For this election cycle, Valdivia said, Latino outreach has included education campaigns in states like Nevada to explain caucuses, a process that has been historically more difficult than primaries for minorities, young people and non-English speakers, she said.
Belen Sisa, Latino press secretary for the Sanders campaign, said the campaign has more than 70 Latinos on staff at every level of the campaign, including some who have DACA status, the Obama-era program that allows young immigrants without legal status to remain in the country without fear of deportation.
Elizabeth Warren recently named Jonathan Jayes-Green, a DACA recipient and one of the co-founders of the UndocuBlack Network, as the campaign's Latinx outreach director.
The O’Rourke campaign said about 15 percent of its staff are Latino. Marisol Samayoa, deputy press secretary for Mayor Pete Buttigieg of South Bend, Indiana, said nearly 50 staffers “identify as Latinx.”
Registered Latino voters polled after the September Democratic debate in Houston for Univision showed 21 percent planned to vote for Sanders at the time and 19 percent for Biden. Warren followed with 15 percent, Castro 13 percent and O’Rourke 11 percent. The rest were in single digits.
Among people polled in Spanish, Sanders and Castro did best, at 28 percent and 24 percent respectively. That sample was less than 100 people.
The differences in preferences of Spanish dominant and English dominant Latino voters haven’t always received focused attention in campaigns.
Rosa Mendoza, head of analytics for Harris and a native of Venezuela, said some campaigns have or have had Latinos as their “tokenized Hispanic Spanish speaker,” whose role is to review work after it was done.
But one-size-fit-all messages aimed at Hispanic voters miss the mark for a number of reasons, among them the marked cultural, regional, socio-economic and political differences among the nation's Latino voters.
Having initial input from bilingual and bicultural staffers from different Hispanic backgrounds and parts of the U.S. is key to a campaign's advertising, outreach and strategy when it comes to Latino voters.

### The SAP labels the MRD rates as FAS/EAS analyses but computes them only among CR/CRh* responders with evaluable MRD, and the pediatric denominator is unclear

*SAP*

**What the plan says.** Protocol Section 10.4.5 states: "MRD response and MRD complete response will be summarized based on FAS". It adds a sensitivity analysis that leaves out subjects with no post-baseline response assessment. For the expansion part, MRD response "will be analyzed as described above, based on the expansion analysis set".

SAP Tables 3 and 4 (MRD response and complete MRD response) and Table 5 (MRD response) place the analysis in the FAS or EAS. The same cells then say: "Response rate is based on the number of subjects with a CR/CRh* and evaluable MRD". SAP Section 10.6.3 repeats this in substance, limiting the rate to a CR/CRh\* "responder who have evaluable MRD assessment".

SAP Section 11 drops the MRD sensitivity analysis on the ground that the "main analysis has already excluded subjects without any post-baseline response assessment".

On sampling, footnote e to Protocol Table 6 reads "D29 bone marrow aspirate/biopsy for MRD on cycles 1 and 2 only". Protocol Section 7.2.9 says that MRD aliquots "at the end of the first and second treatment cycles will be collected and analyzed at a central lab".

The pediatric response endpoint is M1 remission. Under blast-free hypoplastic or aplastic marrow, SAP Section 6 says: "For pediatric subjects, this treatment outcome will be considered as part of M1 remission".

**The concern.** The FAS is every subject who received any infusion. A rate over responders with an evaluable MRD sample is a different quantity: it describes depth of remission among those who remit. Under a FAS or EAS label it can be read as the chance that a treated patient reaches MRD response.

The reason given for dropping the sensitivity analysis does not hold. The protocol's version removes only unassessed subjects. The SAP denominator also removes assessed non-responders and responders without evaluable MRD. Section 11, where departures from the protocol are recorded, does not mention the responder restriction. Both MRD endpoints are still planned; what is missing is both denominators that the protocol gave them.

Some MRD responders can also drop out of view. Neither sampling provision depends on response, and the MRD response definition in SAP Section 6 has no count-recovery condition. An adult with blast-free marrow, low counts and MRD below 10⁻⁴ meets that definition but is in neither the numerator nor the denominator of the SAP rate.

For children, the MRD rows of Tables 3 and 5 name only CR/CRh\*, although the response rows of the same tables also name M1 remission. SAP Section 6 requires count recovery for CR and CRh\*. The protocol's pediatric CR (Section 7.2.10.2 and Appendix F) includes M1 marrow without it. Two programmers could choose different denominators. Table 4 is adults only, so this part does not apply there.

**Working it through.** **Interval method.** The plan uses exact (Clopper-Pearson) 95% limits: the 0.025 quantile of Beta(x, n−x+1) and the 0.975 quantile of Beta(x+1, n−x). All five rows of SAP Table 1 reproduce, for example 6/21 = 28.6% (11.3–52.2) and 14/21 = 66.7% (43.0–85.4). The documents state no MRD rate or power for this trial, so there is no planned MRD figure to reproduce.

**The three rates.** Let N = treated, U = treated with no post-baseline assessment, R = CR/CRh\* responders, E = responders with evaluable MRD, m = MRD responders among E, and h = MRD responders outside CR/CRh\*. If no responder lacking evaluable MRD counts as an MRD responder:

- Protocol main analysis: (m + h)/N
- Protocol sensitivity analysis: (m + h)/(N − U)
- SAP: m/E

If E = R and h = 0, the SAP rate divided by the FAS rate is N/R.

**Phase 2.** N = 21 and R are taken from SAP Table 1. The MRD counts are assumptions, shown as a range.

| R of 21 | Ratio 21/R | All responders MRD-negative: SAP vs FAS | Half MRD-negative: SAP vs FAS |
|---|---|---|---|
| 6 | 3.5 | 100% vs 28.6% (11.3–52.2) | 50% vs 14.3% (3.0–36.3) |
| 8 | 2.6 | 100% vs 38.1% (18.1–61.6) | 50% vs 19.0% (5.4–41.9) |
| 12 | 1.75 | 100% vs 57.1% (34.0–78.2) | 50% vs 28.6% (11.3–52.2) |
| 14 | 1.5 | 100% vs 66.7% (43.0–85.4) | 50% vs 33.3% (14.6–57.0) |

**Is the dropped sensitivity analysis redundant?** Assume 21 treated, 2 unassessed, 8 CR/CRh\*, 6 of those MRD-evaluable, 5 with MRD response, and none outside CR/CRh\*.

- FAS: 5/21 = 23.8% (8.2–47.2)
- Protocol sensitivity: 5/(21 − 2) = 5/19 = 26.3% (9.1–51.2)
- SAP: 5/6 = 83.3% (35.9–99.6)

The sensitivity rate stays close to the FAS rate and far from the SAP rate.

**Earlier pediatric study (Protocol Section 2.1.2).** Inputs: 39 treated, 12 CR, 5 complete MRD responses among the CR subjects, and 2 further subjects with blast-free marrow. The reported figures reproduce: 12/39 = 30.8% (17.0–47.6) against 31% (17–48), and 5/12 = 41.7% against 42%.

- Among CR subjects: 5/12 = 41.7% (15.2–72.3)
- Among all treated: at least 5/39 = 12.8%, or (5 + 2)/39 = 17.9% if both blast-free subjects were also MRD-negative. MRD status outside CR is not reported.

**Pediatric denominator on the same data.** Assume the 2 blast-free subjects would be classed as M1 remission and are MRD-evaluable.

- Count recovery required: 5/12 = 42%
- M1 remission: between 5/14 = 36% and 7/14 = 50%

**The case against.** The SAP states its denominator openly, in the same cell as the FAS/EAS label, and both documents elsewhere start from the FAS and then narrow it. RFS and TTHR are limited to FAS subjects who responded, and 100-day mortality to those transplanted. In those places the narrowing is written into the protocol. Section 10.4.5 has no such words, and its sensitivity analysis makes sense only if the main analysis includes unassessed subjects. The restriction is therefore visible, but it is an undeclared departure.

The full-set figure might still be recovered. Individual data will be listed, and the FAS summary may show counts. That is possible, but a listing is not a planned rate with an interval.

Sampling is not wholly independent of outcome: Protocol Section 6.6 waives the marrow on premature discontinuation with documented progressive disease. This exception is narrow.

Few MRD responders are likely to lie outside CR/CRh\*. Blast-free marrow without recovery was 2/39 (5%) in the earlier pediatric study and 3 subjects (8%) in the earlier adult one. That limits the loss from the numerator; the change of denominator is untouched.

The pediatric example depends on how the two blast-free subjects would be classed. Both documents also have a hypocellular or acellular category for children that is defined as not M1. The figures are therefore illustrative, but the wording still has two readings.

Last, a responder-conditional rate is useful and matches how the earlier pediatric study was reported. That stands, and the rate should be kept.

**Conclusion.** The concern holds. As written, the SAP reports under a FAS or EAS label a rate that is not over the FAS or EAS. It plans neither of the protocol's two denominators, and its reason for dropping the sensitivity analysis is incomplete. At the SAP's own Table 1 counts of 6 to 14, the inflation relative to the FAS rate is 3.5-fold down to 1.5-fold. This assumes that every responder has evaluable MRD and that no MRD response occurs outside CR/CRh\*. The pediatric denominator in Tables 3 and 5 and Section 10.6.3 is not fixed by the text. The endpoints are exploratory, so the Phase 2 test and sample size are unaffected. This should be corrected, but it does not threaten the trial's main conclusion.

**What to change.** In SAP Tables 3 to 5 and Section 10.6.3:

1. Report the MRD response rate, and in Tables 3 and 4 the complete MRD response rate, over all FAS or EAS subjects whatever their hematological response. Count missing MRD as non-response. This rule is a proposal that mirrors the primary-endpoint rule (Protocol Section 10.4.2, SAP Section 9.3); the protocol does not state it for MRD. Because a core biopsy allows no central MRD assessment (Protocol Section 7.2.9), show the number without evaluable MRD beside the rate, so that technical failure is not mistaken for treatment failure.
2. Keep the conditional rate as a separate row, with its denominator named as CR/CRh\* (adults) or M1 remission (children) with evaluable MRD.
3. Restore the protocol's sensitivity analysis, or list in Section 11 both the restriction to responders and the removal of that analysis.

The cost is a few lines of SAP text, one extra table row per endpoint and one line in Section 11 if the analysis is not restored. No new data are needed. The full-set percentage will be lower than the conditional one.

At the Biden campaign, "it's been inspiring and touching to see so many Latinos be in a position of influence," said Jimenez, who emigrated from the Dominican Republic and worked in Florida for Clinton in 2016 as well as for Democrat Andrew Gillum's bid for governor.
But Latinos' increased visibility at the campaign level, say veteran strategists, is still a work in progress.
Mayra Macias, Latino Victory Fund executive director, said as campaigns add Latinos, they must equip them with the resources to succeed, as well as ensure Latinos are at the decision-making table or managing other employees and budgets. Latino Victory Fund progressive political action committee focused on increasing Latino representation in politcs and government.
Larry Gonzalez, a principal with the Raben Group lobbying firm in Washington, said his firm keeps tabs on Latino staffers and others working on campaigns, and he’s also part of an ad hoc group of Latino lobbyists who press to boost the number of Hispanics on congressional staffs.
Early in his political career, Gonzalez was campaign manager for an Illinois state legislator, but he said that was a rare role for a Latino.
And while he said it is good to see more Latinos fashioning strategy and making crucial decisions for presidential candidates, Gonzalez said campaigns can do better at putting more Latinos in higher profile positions, such as campaign director or national treasurer.
“Often Latinos were only called into the room when they (campaigns) wanted to talk about how to reach Latinos,” he said. “When we are part of that full conversation, not only the Latino stuff, that’s when Latinos will be fully integrated into the campaign infrastructure.”